Maine’s muzzleloader season, which begins Monday, offers unsuccessful deer hunters one last chance at securing some venison. While some folks, unexpectedly finding themselves with an unfilled tag, will be dashing off to the local sporting goods store in search of a new front-end loader and all the truck that goes with it, the slightly more prepared ones will be dusting their as yet unused smoke pole and rifling through drawers for the various and sundry components. If you find yourself in either category, there’s a few things you might want to know.

Unlike a conventional rifle, where the bullet, powder, primer and case are all one integrated unit, muzzleloader ammo consists of separate components. As the firearm’s name implies, powder, wad and bullet are loaded down the barrel through the muzzle – in that order. The primer is then manually attached to the nipple or breech plug, depending on whether you have a side-lock or in-line percussion system. There’s much to know about each component.

Let’s start with powder. In the old days hunters used black powder, which was susceptible to moisture and burned “dirty,” requiring a good deal of cleanup after each shot. Today we have a variety of synthetic propellents that are more moisture resistant and cleaner burning. You also have the option of loose powder or formed pellets, each having its pros and cons.

Formed pellets eliminate the need for measuring and careful pouring down the muzzle. Simply drop in two or three – depending on pellet size and your personal load preference – down the muzzle and follow up with a bullet (more on those in a bit).

Powder must be measured, which requires a powder measure and the ability to determine the proper amount. It’s best to do this in advance and store your powder loads in individual air-tight containers. Though it’s a bit more work, it allows shooters to fine-tune their loads. This can be fairly important as a difference of five or 10 grains can affect the accuracy of your gun.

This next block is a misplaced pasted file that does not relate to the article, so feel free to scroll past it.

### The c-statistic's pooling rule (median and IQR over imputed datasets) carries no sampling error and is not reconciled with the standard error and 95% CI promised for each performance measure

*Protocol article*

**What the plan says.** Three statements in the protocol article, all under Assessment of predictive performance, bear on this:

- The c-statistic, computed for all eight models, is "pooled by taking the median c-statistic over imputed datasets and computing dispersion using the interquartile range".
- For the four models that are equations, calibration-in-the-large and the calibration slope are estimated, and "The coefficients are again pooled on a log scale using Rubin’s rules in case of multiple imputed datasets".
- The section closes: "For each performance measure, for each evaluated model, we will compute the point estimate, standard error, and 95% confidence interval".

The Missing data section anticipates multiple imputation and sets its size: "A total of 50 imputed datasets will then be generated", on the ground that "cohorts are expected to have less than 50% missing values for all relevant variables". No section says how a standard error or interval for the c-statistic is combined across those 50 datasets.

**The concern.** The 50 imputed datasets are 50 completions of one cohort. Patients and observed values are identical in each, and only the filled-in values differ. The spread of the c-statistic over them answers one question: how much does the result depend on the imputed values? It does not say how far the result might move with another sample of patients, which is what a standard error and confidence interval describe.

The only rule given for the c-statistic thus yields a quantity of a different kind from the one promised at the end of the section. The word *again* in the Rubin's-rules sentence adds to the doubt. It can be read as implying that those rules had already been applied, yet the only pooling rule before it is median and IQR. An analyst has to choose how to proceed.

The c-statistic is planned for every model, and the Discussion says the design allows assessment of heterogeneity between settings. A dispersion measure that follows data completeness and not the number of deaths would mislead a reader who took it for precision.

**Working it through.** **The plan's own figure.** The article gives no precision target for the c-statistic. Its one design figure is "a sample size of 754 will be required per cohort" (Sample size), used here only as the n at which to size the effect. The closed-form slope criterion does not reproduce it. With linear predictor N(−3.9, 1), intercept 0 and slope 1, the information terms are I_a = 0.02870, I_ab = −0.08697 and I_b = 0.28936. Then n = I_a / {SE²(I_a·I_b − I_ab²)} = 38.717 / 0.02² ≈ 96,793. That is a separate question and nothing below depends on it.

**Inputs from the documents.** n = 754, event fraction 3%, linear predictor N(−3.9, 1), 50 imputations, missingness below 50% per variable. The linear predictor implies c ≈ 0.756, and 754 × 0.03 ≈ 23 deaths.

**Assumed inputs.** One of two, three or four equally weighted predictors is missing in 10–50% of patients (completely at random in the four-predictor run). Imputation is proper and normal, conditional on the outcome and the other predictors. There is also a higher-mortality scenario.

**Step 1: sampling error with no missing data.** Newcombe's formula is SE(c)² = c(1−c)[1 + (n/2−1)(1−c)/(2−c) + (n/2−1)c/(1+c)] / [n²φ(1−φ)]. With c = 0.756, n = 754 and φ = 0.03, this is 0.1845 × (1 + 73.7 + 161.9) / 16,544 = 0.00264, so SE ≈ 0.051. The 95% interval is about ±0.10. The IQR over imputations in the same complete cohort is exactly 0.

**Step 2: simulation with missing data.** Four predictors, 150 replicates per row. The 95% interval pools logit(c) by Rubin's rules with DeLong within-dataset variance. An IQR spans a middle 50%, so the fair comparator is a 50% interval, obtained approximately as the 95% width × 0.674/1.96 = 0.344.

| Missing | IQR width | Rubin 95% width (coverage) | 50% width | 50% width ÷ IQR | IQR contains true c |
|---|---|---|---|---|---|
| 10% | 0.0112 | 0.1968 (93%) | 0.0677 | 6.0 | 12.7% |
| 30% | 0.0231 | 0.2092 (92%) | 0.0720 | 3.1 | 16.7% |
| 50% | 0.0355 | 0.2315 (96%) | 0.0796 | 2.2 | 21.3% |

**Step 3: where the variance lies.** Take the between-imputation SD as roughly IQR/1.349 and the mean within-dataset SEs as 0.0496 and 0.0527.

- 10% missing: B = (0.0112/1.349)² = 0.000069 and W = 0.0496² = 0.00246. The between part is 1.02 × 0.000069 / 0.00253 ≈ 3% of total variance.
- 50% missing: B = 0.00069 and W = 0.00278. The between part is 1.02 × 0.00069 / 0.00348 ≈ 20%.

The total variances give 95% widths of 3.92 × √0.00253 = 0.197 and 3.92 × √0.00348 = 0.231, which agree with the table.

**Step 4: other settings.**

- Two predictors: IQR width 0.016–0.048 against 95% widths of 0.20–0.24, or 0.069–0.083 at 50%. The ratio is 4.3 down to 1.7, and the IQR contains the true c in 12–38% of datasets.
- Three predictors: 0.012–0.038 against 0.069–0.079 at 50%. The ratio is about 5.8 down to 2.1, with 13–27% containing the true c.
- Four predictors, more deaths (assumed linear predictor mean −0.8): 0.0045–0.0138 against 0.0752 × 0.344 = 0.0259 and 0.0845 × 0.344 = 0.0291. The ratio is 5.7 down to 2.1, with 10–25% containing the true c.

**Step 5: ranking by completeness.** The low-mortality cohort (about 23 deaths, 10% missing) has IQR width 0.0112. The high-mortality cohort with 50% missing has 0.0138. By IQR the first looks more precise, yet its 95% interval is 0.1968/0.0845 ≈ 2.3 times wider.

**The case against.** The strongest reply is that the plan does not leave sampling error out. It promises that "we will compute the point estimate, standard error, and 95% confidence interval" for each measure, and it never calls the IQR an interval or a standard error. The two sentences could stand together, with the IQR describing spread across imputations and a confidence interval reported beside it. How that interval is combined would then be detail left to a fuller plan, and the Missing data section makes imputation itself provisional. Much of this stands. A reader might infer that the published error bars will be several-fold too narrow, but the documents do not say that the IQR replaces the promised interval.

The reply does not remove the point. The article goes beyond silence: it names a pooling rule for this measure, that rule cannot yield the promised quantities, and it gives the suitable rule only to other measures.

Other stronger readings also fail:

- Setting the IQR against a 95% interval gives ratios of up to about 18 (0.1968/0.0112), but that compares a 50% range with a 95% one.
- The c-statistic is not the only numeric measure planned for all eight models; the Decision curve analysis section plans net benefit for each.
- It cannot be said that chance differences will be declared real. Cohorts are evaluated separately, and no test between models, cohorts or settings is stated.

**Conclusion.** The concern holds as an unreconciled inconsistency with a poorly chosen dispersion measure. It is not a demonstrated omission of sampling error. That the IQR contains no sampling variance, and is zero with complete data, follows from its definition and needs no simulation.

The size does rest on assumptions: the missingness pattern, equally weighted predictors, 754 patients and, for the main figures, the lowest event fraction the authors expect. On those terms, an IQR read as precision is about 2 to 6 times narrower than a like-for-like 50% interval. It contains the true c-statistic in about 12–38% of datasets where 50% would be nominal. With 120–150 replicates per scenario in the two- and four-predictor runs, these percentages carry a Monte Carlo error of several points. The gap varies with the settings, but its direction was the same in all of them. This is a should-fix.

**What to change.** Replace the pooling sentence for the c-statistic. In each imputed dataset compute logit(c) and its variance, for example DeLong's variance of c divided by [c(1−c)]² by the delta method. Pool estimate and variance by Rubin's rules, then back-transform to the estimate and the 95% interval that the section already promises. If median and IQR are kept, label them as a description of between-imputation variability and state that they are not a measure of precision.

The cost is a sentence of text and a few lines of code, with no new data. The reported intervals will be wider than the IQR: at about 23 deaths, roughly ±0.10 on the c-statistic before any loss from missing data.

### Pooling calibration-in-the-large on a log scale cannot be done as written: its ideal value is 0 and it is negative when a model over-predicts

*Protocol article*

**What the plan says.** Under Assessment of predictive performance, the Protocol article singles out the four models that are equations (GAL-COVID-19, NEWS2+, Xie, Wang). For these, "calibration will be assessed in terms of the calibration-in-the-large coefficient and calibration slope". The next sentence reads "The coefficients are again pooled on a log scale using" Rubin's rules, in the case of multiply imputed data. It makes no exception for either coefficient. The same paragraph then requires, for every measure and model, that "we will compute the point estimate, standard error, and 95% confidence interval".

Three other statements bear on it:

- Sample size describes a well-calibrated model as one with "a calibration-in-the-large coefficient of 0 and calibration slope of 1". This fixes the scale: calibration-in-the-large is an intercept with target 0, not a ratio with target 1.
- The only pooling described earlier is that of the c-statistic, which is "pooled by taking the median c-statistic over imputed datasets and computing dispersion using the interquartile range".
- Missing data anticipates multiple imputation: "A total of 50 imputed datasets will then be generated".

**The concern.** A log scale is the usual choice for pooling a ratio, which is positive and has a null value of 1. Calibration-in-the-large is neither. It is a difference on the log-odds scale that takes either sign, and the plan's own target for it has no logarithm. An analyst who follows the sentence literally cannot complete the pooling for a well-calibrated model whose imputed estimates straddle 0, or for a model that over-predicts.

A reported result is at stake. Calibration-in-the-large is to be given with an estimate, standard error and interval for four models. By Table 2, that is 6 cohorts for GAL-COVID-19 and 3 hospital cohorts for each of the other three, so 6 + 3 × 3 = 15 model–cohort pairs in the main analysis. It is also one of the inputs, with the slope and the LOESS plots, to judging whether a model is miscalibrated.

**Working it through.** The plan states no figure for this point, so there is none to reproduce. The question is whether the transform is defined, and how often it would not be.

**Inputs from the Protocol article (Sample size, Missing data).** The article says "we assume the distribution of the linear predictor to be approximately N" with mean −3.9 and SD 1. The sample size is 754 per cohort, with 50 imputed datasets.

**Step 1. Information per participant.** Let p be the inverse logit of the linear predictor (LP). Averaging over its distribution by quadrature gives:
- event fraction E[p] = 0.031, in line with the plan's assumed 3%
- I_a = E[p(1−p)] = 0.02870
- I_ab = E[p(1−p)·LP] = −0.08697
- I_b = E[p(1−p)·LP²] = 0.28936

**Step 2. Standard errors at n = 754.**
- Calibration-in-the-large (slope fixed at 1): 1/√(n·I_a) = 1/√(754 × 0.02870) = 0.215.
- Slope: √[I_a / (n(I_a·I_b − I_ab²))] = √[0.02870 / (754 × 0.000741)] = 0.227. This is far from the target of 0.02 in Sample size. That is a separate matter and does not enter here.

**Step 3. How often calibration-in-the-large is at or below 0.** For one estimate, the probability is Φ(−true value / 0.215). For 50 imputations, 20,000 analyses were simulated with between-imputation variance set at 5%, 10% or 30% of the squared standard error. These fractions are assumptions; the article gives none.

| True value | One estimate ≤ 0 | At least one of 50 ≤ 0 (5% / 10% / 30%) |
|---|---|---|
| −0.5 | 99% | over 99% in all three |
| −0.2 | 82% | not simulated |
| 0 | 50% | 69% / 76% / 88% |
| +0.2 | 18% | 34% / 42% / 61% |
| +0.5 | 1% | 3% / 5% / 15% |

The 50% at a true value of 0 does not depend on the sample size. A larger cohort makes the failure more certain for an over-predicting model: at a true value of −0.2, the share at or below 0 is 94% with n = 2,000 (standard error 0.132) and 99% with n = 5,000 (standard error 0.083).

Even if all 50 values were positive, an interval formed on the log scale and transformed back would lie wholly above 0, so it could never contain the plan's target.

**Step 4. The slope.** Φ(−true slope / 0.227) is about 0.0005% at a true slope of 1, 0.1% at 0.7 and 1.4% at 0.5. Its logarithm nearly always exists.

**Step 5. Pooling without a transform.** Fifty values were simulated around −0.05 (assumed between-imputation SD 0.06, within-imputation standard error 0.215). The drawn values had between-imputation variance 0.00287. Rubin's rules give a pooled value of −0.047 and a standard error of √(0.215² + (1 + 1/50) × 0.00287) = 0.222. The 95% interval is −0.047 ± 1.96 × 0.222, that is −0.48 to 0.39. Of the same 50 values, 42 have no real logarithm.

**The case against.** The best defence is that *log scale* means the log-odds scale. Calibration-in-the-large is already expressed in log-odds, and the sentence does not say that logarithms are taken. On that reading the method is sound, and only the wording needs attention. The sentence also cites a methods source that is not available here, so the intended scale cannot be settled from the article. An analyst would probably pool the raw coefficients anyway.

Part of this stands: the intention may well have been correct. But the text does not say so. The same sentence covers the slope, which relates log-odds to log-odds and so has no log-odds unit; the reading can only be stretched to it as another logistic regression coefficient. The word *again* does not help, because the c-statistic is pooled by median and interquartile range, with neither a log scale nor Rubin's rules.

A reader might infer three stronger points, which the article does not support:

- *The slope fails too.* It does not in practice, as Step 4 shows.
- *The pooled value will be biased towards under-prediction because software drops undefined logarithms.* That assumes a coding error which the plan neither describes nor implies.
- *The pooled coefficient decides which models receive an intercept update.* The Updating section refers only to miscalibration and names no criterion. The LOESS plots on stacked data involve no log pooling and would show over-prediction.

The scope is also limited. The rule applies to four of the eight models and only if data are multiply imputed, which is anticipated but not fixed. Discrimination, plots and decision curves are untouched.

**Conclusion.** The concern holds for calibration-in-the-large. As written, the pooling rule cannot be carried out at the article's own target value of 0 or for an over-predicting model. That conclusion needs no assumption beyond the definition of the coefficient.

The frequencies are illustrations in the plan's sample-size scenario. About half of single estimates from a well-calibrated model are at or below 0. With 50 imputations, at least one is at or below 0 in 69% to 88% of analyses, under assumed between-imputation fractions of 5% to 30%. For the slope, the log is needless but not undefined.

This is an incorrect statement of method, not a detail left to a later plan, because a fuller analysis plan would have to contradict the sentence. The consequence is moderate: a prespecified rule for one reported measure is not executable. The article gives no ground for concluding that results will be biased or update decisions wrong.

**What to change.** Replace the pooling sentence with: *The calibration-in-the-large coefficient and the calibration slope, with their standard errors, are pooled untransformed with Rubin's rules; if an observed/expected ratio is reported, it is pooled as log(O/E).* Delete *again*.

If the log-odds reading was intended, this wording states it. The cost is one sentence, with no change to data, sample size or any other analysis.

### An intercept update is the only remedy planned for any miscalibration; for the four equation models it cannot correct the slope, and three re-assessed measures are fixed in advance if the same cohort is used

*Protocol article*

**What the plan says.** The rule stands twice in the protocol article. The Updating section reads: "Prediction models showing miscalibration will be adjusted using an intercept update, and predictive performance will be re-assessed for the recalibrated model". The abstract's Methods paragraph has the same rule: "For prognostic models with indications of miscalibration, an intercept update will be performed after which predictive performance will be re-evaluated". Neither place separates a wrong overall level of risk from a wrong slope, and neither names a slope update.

Using loose powder also offers another advantage. It packs firmly inside the breech, leaving no air space between the powder and the bore. Pellets do not, and the empty space becomes increasingly filled with burned powder with each successive shot. Eventually a lip or fire ring of burned powder builds up just above the pellets and below the bullet, preventing the bullet from seating firmly on your pellets. The larger this space becomes, the less accurate the gun. If you do use pellets, this can be avoided by cleaning the barrel between each shot.

Now for the bullets. My first muzzleloader was a .56 caliber smoothbore with a side hammer ignition system. It shot a patched round ball that was accurate out to about 75 yards on a good day. We’ve come a long way since then.

Most folks now shoot muzzleloading rifles with in-line ignition systems and modern bullets. Initially, rifle hunters used larger diameter lead bullets that fit snugly in the bore and had to be lubed with bore butter. Now, most use smaller copper-jacketed bullets that sit inside a synthetic wad or sabot.

The sabot serves several purposes. First, it eliminates the need for a bore lubricant. Second, it seats more firmly into the rifling that makes the bullet spin, increasing accuracy. Third, it allows for a smaller, lighter bullet, which provides flatter trajectory over distance. If you take the time to tinker with proper bullet-load combinations, it’s possible to tweak your in-line muzzleloader into shooting accurately to 200 yards.

Last but not least is the primer. While older models used a cap that fit over a nipple, newer, in-line ignitions use what for all intents and purposes is the same primer used to make shotshells. You place it in the breech plug, close the breech and your gun is ready to fire. Because it’s self-contained, the primer is waterproof, and the action of most in-lines also close to create a moisture-proof seal. All the same, I’d take extra precautions to keep both ends of the barrel dry.

That’s all there is to it. Get all that done and you’re ready to go … to the range. Muzzleloaders can be very fickle. Practice with different load combinations, varying amounts of powder or pellets and different bullet types until you find one that your gun likes best. Then you can go afield.

Bob Humphrey is a freelance writer and registered Maine guide who lives in Pownal. He can be reached at:

[email protected]